Exclusive interview with Folke Rydén

Swedish Press Global Swedes interview with Folke Rydén

Folke Rydén, traveling journalist, freelancing producer and director based in Stockholm

Interviewed by Sofie Kinnefors


Blink and you might miss him. Internationally acclaimed reporter Folke Rydén reports, produces and documents current events from all over the world. After seven years in Washington DC and two in Hong Kong, Rydén is currently working as a travelling freelance journalist based in Stockholm, Sweden. In his latest documentary, From Clinton to Clinton, Rydén revisits the American people he interviewed in 1992 to learn whether or not their political views have changed since then.      


Please tell us a little bit about your background. 

I was born in Uppsala, Sweden and earned a MA in journalism from the University of Stockholm. I have worked as a foreign correspondent, based in Washington, for Swedish national television, SVT, from 1989 to 1996. I also worked as a reporter in Hong Kong 1996-1997. I am currently working as a freelancing producer and director; based in Sweden. I travel a lot.   


Please also tell us a little bit about your role as a director and producer.  

Through my production company, FRP AB I have made documentaries focusing on current affairs, social issues, human rights, history, politics, science, culture and sports. The most current documentaries being Africa with a broken neck, about a paralyzed physician who decides to help others suffering from spinal cord injuries, and newly released documentary From Clinton to Clinton, focusing on the American people’s thoughts on the 2016 Presidential Election. I made a documentary by interviewing people in the US on their political views in 1992. The film was internationally awarded and received great reviews. In From Clinton to Clinton, I return to interview the same people to find out how their views have changed and how they feel about the then presidential candidates Hillary Clinton and Donald Trump.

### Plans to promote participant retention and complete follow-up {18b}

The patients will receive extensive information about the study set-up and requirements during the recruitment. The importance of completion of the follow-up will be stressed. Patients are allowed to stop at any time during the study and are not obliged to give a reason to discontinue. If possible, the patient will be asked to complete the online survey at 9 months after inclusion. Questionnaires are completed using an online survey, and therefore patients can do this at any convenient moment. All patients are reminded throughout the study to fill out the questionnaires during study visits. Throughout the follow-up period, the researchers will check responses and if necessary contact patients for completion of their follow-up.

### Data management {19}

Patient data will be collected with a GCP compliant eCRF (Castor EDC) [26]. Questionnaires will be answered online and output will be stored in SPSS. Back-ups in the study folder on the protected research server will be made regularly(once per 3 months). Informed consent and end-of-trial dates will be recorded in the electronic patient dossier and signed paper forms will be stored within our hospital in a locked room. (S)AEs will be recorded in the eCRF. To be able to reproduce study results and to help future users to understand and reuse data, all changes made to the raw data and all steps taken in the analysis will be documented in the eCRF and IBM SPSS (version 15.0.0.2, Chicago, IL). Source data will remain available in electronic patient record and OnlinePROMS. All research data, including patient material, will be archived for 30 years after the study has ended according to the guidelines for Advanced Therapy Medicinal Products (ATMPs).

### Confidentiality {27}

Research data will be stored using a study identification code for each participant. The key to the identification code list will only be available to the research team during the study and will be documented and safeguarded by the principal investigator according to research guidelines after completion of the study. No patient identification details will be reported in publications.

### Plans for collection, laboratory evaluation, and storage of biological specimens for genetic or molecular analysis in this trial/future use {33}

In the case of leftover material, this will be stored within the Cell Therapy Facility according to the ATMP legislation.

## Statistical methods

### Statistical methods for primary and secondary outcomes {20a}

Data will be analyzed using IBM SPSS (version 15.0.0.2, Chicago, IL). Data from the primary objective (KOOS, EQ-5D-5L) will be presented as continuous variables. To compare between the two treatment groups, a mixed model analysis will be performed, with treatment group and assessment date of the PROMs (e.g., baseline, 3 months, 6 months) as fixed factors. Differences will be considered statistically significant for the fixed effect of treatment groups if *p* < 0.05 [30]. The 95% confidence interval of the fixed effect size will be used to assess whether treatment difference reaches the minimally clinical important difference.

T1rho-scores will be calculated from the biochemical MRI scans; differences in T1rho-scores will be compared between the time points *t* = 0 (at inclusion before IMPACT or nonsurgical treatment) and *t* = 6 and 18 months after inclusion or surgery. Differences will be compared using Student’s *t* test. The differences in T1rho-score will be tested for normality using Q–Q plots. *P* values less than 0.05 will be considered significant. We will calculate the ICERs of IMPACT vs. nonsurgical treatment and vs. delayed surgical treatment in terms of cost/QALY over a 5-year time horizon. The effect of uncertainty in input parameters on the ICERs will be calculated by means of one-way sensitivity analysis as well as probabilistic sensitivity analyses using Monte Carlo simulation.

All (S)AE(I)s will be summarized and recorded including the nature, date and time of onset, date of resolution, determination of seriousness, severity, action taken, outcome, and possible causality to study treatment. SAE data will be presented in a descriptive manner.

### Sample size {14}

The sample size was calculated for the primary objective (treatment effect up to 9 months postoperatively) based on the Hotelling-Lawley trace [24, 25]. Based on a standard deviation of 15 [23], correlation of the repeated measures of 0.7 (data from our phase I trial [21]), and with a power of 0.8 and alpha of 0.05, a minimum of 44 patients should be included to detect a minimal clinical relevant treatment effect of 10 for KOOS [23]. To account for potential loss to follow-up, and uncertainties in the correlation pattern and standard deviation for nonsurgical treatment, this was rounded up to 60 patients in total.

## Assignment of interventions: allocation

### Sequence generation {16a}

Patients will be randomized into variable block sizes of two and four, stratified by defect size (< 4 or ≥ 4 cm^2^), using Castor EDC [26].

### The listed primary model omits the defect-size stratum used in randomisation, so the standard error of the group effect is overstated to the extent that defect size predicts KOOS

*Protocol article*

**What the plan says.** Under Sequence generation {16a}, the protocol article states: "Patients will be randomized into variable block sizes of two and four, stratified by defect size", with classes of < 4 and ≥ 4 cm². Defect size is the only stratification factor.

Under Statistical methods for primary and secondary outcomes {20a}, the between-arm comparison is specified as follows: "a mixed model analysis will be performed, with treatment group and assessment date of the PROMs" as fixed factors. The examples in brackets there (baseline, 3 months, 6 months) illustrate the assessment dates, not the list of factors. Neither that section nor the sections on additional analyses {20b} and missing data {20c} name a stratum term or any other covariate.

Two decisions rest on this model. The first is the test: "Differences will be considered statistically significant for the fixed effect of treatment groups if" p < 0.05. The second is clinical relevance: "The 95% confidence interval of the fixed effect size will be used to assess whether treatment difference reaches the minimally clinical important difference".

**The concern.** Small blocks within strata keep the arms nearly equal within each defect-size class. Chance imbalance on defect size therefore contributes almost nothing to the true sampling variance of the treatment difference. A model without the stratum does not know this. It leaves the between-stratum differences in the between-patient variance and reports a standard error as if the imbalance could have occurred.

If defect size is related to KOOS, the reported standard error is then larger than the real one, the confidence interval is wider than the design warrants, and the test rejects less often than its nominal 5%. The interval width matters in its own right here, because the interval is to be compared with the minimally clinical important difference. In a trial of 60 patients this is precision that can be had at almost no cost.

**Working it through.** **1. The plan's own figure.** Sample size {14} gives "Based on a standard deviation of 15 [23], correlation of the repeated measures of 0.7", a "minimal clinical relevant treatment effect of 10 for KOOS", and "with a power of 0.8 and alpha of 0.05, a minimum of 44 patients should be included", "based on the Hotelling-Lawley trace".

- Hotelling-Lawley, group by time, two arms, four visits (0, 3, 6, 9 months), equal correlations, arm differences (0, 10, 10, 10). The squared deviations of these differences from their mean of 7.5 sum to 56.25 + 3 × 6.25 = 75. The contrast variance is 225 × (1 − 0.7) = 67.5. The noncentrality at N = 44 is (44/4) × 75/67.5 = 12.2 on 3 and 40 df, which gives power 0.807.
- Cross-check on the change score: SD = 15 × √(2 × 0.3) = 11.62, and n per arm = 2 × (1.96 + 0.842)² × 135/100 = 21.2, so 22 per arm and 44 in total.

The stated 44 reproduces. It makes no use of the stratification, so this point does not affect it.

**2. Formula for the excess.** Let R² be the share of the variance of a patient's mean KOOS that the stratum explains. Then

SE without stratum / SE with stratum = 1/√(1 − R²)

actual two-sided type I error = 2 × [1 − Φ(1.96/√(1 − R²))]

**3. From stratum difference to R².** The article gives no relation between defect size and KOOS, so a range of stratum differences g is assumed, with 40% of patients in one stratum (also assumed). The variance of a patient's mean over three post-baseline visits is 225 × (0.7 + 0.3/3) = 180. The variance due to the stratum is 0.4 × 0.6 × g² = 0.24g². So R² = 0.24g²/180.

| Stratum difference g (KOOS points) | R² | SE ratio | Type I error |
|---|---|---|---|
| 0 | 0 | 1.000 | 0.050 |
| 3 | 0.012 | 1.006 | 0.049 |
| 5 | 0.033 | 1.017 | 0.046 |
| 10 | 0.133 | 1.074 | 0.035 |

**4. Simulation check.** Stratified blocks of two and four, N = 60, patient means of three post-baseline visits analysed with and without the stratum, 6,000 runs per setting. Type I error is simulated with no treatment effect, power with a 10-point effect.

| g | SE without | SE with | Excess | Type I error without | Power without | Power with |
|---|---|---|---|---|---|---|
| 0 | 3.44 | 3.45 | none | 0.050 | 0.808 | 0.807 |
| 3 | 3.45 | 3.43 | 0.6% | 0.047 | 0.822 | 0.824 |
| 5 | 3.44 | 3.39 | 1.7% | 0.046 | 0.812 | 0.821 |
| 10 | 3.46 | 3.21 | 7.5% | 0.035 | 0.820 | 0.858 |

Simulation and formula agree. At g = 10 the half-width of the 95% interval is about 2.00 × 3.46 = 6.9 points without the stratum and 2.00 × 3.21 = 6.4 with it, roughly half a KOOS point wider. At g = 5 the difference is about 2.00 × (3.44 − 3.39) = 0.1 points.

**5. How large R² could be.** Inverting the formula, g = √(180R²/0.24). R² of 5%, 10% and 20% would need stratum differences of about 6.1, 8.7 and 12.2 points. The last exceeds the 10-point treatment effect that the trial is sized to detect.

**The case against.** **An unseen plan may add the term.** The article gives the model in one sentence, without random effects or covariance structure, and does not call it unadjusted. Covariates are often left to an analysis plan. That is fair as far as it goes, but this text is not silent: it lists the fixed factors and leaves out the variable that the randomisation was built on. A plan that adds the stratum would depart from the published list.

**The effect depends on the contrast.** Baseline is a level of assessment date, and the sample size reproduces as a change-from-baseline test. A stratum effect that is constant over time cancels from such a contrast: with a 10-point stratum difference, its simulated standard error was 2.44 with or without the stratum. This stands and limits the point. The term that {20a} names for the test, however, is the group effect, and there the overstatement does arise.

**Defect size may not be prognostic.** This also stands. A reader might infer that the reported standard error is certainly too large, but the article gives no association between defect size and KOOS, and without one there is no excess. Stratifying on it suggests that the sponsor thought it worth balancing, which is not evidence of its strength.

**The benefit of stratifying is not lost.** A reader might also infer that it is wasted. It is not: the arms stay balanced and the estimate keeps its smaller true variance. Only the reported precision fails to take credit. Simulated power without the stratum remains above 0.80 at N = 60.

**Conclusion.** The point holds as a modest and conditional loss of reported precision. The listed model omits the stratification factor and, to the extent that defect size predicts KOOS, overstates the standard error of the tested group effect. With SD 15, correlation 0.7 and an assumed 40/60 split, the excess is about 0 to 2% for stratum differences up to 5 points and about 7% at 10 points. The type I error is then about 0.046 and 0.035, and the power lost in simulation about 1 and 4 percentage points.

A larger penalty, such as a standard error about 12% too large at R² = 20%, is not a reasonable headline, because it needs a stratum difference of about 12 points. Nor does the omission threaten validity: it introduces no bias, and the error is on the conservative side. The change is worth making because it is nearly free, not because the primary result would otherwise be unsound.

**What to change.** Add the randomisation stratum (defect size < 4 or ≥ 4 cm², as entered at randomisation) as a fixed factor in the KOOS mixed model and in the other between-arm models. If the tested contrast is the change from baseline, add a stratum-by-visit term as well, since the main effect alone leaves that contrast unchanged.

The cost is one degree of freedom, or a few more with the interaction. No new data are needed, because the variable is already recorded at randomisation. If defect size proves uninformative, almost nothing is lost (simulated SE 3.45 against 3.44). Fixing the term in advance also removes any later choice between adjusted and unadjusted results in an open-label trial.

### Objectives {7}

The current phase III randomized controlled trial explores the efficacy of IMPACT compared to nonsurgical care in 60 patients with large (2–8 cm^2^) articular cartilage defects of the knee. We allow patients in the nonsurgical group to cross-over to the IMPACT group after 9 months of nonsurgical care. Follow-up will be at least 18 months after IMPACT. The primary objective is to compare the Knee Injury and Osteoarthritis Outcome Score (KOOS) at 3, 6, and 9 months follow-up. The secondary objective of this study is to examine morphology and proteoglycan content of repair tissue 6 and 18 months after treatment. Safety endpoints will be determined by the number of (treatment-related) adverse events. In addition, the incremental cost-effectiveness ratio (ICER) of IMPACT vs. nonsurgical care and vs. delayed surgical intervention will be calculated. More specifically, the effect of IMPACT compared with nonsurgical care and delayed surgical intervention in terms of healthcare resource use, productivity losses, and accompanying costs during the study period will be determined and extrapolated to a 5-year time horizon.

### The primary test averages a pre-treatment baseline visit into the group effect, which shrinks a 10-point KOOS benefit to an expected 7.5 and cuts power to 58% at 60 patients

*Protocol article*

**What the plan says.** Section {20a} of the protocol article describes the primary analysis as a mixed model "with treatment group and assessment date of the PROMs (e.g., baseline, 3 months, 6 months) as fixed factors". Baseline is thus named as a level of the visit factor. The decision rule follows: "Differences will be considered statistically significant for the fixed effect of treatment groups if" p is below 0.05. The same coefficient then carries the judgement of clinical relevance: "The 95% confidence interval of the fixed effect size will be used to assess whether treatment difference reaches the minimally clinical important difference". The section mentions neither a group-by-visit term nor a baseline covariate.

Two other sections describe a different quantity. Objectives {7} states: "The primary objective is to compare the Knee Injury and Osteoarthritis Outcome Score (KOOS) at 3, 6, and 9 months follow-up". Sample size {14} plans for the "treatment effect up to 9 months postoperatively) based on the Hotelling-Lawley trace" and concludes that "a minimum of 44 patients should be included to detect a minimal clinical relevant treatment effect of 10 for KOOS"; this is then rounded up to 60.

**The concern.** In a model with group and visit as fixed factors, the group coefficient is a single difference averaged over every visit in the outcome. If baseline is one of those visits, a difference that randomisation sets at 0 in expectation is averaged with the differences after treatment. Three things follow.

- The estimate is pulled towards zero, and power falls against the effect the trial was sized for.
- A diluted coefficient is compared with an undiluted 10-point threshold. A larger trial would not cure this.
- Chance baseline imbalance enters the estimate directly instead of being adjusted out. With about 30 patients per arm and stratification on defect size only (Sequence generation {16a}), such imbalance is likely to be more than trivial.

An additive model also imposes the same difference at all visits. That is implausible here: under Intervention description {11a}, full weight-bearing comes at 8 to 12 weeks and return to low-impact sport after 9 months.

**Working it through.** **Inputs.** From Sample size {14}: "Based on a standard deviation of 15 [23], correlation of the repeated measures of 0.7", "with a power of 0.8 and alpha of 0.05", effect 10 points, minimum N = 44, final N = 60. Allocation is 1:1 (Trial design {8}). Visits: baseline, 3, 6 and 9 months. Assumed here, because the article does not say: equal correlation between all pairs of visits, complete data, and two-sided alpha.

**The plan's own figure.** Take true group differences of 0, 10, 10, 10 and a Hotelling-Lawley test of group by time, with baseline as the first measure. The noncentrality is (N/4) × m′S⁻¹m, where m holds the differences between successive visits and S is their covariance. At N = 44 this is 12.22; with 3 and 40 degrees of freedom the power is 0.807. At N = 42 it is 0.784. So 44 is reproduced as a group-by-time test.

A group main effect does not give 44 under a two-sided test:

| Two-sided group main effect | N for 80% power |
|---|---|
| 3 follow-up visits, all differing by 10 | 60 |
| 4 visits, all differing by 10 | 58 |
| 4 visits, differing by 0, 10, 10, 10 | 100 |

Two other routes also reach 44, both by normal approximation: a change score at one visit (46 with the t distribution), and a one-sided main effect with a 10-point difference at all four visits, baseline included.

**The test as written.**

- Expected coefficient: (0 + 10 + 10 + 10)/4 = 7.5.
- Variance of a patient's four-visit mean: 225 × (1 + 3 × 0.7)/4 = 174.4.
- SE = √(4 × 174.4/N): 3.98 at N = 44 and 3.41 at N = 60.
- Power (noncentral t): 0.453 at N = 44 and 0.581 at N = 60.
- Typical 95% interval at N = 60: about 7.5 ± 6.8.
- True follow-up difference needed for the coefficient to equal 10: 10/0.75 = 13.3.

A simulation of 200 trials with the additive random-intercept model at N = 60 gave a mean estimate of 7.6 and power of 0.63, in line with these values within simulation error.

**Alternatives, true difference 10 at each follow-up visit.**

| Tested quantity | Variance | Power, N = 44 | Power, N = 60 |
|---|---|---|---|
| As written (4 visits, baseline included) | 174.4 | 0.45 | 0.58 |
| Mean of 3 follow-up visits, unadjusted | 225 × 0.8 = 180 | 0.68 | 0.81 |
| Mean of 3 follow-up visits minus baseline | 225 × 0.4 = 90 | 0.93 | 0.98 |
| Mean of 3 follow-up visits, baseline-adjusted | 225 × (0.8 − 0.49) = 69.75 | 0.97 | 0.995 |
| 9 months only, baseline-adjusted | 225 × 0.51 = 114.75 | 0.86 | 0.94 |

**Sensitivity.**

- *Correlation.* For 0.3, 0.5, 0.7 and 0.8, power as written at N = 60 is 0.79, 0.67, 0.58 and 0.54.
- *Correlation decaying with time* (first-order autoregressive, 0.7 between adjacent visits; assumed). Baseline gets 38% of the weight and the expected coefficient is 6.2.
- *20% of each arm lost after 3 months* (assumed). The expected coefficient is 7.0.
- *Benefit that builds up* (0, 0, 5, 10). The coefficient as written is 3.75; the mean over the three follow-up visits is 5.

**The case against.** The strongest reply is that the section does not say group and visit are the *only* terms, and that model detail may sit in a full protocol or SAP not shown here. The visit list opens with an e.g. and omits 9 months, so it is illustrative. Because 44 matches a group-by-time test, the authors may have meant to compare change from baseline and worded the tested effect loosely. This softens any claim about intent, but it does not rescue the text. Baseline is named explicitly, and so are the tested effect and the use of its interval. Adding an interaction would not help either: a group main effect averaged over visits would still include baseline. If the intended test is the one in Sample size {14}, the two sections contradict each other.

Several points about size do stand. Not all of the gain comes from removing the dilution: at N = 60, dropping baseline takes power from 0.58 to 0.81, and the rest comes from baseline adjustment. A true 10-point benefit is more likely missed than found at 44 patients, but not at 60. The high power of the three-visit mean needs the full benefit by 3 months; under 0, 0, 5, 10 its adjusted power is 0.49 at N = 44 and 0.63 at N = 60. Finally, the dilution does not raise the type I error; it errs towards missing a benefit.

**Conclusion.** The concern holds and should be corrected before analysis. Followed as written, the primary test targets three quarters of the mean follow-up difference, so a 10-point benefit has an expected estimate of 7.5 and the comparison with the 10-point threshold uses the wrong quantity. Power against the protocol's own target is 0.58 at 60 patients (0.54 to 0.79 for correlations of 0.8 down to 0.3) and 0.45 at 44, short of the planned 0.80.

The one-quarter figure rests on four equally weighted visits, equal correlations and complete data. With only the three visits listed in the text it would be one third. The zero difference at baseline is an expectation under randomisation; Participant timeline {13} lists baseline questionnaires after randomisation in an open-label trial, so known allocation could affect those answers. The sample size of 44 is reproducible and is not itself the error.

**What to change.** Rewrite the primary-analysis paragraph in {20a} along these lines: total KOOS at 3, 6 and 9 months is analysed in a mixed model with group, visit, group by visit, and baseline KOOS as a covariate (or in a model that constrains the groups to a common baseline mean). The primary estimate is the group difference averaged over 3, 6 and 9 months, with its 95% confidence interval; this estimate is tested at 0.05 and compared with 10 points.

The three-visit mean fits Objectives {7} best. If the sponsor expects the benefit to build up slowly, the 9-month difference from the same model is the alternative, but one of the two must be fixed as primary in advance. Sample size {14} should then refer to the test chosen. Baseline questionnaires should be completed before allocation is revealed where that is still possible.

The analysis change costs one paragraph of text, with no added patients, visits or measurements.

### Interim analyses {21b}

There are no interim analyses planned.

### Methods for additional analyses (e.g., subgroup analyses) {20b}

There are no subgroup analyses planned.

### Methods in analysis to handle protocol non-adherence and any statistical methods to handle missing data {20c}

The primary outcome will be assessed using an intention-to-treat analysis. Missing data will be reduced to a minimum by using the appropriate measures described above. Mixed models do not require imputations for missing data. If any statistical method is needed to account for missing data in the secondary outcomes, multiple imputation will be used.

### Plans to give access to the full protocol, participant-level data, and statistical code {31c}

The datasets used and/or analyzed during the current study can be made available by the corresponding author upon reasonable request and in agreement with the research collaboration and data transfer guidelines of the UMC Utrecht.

In which areas do you feel Sweden contributes most globally

Sweden plays a major role on a diplomatic level internationally. We value and play an important role in the United Nations and our seat in the UN Security Council is vital for Swedish foreign policy and diplomacy. Sweden also plays an important role commercially through major corporations, such as Ericsson, IKEA and Volvo. Skype and adventure/building game Minecraft are Swedish inventions and these areas will most likely expand. There are also many “Hollywood-hyped” Swedes within entertainment and sports around the world. Most people have, for example, heard of Zlatan.


You worked as a U.S. Correspondent in Washington for seven years for SVT. Please give us a few thoughts.

I arrived in the US in September of 1989. I was set to report on power politics and disarmament negotiations affecting the whole world. However, the Berlin Wall fell on November 9 that year and all of a sudden everyone rushed to Berlin. I was left in the US and did not have many issues to cover. Then the Gulf War with the invasion of Iraq by George Bush Sr. and a United States-led coalition began and very quickly I had plenty to cover. I traveled to different states (all but Indiana) to capture the American people’s opinions and attitudes. I reflected decisions made in Washington, focused on the average American. Their mentality is very different from the Swedes. Swedes think that they resemble Americans, but they don’t. We misjudge the Americans’ mindsets. I followed the news and went where they took place to report. I also made documentaries, in which I described ordinary Americans. I wanted to get a better understanding for how they reason and identify. It was interesting and my films were acclaimed.